I had my first encounter with miang kum when my sister gave me a tray of packaged cut ingredients and some sauce. “What’s this?” I asked suspiciously. “No idea,” she replied. “My boss gave me two trays so you can have one.”
No one else was game enough to try it, so I did. I used the leaves as the ‘wrap’ for the ingredients, topped that with the sauce and bit into it. As I chewed the small parcel, various flavours exploded in my mouth. There was no turning back – I was hooked.
I asked anyone who went to Thailand to get me trays of miang kum. They were kind enough to oblige but I wanted a constant supply.
I have a patch of piper sarmentosum in the garden and most of the ingredients were not an issue. The sauce was, so I had to learn how to make my own.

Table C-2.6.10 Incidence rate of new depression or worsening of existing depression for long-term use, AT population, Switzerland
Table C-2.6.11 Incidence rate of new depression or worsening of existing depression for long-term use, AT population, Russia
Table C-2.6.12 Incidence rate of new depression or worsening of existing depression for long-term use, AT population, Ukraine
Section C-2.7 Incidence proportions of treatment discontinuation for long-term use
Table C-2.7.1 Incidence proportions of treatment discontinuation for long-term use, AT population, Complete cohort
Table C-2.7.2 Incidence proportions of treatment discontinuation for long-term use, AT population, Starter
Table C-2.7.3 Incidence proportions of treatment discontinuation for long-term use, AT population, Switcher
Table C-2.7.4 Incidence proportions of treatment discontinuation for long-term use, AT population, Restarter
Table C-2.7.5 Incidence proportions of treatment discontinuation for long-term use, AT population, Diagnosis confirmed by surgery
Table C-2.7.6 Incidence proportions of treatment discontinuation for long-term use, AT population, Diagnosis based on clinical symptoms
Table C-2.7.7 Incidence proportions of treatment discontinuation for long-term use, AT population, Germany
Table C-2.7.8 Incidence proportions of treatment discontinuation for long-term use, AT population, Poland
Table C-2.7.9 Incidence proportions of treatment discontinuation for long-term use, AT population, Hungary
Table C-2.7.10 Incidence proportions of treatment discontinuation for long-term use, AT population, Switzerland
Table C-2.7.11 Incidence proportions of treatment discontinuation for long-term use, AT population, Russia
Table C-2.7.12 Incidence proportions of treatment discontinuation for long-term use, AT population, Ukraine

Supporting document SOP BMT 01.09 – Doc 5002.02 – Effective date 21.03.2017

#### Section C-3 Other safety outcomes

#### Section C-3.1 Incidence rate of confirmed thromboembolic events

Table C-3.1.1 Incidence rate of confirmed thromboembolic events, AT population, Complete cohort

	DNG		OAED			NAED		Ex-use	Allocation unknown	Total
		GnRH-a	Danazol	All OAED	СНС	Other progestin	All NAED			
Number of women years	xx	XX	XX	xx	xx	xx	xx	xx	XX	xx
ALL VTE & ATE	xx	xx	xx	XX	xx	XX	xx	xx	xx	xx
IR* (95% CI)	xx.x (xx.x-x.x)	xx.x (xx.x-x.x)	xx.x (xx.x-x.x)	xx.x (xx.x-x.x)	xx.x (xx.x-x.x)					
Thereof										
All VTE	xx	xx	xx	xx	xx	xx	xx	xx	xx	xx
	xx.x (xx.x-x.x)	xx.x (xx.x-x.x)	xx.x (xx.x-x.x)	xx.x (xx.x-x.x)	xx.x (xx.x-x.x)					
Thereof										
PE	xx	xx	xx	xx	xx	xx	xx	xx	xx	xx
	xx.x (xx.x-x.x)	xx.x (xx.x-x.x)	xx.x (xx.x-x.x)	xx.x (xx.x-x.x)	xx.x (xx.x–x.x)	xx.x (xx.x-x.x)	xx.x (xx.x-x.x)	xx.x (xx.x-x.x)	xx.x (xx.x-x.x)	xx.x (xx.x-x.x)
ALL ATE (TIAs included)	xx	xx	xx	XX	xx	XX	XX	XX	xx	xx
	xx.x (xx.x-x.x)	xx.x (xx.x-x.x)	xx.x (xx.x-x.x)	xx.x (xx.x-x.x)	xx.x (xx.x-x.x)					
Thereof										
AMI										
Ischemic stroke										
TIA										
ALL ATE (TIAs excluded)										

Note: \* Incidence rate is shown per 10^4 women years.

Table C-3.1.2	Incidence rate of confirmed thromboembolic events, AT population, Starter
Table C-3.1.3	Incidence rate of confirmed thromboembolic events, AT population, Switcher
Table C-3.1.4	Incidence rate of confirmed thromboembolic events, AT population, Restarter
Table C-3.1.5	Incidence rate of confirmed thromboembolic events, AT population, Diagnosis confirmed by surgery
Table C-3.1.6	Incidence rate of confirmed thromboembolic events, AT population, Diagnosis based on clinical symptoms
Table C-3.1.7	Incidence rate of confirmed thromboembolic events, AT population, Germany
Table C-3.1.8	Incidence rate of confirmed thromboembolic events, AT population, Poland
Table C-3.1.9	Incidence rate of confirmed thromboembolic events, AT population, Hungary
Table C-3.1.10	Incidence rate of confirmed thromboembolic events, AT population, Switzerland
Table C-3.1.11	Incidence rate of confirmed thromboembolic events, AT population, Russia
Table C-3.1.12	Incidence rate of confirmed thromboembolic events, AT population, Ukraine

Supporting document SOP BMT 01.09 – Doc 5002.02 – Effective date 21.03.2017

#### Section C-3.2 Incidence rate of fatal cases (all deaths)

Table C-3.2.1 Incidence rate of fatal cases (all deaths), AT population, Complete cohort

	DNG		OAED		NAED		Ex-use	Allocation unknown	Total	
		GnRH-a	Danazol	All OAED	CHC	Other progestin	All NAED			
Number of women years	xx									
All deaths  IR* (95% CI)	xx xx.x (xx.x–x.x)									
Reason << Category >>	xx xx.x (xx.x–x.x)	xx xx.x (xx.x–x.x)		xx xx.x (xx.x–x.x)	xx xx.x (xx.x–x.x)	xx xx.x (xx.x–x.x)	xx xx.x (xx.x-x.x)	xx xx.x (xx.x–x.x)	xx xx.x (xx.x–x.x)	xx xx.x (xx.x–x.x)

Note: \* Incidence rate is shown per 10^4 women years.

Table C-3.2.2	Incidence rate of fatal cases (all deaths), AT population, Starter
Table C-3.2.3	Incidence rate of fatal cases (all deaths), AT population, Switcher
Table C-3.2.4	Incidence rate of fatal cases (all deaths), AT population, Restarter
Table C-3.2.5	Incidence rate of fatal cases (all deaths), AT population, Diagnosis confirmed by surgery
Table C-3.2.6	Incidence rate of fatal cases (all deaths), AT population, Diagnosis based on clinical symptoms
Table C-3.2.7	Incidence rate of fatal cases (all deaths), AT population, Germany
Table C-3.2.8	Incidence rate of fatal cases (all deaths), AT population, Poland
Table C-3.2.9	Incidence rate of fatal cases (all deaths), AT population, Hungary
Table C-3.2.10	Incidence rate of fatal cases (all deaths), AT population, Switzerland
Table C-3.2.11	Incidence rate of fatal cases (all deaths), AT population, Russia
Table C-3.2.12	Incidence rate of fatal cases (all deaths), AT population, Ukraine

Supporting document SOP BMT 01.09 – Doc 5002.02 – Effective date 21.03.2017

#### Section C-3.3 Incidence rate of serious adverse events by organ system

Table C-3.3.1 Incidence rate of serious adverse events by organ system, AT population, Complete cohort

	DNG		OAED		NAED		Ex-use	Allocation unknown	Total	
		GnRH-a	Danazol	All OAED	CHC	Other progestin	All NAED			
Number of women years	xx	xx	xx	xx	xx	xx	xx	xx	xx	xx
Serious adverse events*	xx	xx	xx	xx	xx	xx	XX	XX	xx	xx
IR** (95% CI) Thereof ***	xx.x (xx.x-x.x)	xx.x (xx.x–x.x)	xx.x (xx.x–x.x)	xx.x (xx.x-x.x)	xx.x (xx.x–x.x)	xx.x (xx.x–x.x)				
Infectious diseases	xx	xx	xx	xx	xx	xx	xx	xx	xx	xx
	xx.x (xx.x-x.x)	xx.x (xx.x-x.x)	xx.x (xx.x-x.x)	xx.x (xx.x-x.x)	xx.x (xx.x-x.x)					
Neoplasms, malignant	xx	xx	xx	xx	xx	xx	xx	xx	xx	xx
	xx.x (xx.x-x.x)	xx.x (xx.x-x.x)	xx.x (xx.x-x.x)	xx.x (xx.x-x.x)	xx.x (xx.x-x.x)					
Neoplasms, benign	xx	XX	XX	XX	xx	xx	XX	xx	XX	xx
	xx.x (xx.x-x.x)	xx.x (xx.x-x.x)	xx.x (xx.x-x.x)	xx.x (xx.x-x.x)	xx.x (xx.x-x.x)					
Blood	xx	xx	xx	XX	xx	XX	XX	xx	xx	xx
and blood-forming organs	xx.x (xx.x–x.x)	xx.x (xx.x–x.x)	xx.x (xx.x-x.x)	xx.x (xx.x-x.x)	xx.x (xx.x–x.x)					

Now that I have the recipe, all I need to do is to gather the ingredients, pick the piper sarmentosum leaves in the garden, get the sauce and … I’m in business!!
1 stalk lemon grass
1 inch fresh ginger
½ inch galangal
a knob of dried prawn paste
1 tbsp dried shrimps
1 tbsp toasted shredded coconut
2 tbsp roasted peanuts
1 cup palm sugar
2 cups water
2 limes, diced
1 ½ inch young ginger, diced
2 shallots, diced
2 tbsp toasted shredded coconut
2 tbsp dried shrimps
2 tbsp fried peanuts
2 tsp chillies, cut
20 piper sarmentosum (daun kadok) leaves – lettuce or other salad leaves can be used as a substitute
- Grind or pound ingredients A finely.
- Transfer ground ingredients A to a pot, add B and bring to a boil.
- Lower heat and simmer liquid until it is reduced to 1 cup. Allow this sauce to cool.
- To serve, pour thick sauce into a serving bowl.
- Arrange ingredients B separately in small bowls.
- To eat, shape a piper sarmentosum leaf into a cone. Place one of each C ingredient into the cone and add half a teasp of sauce. Enjoy!!